The beneficial effects of social networking sites (SNS) can be particularly pronounced in people who are shy or have low self-esteem . These individuals may find it more difficult to initiate and maintain social connections in their lives. Facebook allows more opportunities for socially anxious people to interact with others in a more comfortable environment. Researchers Julia Brailovskaia and Jürgen Margraf stated that “people with low self-esteem profit from using the NHS by making new friends and friends and meeting their need for belonging”. 
But doesn’t Facebook itself say that Facebook is bad? According to Yglesias, Facebook’s own people have admitted that social networking is bad for mental health, and the company discourages its employees from using it in the way that most people do. But it seems that Facebook’s comment was more general. In a blog post, Facebook scientists said they are studying the positive and negative effects of using Facebook, and are working to design Facebook in a way that helps everyone to consume it in a way that is healthy and beneficial.  I see no evidence that Facebook employees use it differently than consumers, or that Facebook discourages its employees from the way it is popularly used.
In summary, while some studies have shown negative associations between Facebook use and well-being , other studies have found dramatically different results.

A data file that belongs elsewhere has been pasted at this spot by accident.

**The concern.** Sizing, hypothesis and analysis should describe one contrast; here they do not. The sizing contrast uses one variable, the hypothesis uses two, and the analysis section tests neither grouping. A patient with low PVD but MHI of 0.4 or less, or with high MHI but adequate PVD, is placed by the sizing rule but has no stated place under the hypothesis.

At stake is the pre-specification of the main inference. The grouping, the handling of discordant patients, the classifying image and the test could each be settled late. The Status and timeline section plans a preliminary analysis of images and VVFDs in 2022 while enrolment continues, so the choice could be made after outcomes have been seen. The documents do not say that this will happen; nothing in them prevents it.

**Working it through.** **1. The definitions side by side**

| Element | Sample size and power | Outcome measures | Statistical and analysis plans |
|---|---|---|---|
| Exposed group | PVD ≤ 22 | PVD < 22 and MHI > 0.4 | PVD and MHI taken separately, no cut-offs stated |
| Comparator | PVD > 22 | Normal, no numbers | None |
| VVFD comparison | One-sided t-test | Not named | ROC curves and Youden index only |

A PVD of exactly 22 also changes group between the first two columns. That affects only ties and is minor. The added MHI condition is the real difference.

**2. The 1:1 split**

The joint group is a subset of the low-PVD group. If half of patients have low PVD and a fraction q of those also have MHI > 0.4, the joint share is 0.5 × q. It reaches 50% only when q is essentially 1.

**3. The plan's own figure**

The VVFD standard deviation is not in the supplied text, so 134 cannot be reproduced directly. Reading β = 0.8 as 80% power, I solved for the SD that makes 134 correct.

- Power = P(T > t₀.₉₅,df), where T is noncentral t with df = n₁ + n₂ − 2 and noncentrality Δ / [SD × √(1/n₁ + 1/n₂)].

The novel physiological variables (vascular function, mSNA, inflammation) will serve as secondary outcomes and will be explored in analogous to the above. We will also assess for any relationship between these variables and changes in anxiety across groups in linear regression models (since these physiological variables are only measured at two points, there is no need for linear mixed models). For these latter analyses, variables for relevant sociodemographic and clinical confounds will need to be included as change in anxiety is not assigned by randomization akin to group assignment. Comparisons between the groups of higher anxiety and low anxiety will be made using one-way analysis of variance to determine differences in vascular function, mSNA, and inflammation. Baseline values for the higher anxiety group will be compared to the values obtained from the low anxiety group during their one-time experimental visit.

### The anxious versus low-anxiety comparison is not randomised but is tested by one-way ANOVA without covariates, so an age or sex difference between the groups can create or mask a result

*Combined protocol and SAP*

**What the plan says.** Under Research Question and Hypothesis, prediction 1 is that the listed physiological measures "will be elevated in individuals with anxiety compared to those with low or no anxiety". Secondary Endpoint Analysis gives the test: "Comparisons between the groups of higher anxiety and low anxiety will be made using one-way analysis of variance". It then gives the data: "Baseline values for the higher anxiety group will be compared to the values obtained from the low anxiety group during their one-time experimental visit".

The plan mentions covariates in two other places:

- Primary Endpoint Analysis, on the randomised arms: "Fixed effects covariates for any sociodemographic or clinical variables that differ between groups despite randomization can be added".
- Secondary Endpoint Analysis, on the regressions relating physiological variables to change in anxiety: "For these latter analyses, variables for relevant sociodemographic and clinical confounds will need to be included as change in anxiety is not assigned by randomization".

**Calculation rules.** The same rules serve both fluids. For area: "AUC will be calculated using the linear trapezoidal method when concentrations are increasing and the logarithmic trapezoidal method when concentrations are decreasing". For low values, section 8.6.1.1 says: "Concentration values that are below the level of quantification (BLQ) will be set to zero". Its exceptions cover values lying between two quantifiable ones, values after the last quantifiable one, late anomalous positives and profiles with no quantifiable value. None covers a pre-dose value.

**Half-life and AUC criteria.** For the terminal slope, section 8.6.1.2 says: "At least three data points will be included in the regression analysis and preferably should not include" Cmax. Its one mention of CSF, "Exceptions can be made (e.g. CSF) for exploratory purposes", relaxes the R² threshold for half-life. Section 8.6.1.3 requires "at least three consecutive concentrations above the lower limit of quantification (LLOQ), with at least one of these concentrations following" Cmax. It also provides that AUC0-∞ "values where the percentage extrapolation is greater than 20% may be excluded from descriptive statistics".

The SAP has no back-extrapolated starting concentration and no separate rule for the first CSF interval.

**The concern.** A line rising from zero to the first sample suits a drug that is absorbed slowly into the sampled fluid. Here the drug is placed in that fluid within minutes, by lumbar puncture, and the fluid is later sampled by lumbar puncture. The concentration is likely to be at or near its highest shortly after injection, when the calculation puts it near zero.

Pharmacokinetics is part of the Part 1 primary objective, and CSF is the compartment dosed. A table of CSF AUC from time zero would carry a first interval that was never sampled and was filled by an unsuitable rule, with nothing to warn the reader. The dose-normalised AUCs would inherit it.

So, what’s the answer? Is Facebook good or bad for our mental health?
Well, it can be a little bit of both, depending on how Facebook is used. Consider the variety of activities that people engage in on Facebook. Some use it for entertainment (for example, funny memes), others use it for information (for example, news). Some use it to connect with other people they already know (friends and family), while others use it to connect with strangers. Most importantly, some uses of Facebook are active , involving direct communication with others, while passive use involves meaningless scrolling and viewing content. Passive use can be problematic for well-being, but the same cannot be said about active use.  Considering the various types of activity that people display on social media sites, does it really make sense to group them all together and make over-generalized conclusions that Facebook is “bad”? Of course not. In fact, some researchers have noted that most studies do not differentiate between the various activities in which people engage in social media, and that “joining” these activities can be problematic.  It makes no sense to suggest a unique harmful mechanism for Facebook consumption.
The research findings on the question of Facebook use and well-being are (at best) mixed. One thing, however, is clear. The bold claims made by political commentators about the psychological effects of using Facebook are overstated. But why are so many people convinced that Facebook is so bad for well-being? Do we have a big misunderstanding? Some suggest that people are exhibiting moral panic about Facebook, which may be based on superstitions about new technologies.  A moral panic is an extreme and exaggerated concern about something that may not be too problematic. That is why it is so important for journalists and experts to not only get their facts right when reporting psychological studies, but also to give their audiences the right context. We don’t want the public (or legislators) to overdo it, which can accidentally create additional problems.